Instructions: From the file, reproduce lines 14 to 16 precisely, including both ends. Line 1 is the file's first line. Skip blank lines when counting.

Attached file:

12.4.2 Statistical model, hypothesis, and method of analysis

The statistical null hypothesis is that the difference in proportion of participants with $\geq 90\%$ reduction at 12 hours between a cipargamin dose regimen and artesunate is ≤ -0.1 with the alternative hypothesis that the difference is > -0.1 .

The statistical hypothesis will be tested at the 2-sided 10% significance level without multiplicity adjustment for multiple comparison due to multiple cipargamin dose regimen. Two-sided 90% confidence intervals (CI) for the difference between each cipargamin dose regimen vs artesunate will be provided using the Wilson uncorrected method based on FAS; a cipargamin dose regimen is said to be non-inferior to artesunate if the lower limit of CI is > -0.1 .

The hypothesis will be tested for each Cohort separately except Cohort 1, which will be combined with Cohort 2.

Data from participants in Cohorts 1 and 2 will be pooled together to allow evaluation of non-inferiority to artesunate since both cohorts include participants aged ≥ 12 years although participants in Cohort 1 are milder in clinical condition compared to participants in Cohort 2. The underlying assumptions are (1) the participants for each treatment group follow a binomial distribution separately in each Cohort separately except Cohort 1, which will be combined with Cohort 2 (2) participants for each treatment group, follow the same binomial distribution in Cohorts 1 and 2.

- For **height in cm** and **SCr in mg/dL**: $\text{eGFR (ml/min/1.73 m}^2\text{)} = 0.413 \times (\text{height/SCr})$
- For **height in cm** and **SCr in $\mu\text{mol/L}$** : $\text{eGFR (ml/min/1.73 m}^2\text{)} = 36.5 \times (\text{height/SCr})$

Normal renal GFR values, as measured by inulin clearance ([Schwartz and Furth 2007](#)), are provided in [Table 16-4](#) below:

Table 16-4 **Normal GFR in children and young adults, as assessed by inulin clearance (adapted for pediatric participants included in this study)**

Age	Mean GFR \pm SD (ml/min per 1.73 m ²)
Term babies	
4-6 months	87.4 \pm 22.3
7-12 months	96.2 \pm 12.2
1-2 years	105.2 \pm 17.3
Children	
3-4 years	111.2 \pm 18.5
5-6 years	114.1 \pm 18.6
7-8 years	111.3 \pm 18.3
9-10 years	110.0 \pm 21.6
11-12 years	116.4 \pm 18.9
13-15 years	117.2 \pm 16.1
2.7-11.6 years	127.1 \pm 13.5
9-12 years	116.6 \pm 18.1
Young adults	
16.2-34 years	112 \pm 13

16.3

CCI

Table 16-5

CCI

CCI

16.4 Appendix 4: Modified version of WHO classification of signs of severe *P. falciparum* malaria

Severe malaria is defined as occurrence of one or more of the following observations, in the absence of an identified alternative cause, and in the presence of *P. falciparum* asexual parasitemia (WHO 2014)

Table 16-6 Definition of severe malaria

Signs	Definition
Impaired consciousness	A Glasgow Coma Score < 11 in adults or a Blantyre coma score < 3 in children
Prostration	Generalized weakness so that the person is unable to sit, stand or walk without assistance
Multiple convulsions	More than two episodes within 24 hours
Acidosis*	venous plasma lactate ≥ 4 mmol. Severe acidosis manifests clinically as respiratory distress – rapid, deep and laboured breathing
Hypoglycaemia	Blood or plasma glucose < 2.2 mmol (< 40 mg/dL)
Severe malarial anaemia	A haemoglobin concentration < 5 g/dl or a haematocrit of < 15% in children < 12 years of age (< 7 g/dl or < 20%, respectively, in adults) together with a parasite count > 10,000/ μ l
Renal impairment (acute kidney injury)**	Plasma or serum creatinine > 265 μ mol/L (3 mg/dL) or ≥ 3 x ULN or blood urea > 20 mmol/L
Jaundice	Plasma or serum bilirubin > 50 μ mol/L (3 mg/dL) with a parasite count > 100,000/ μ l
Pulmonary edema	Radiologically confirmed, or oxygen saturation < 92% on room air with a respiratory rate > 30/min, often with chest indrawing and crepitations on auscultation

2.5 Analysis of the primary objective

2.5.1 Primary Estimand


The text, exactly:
1-2 years	105.2 \pm 17.3
Children	
3-4 years	111.2 \pm 18.5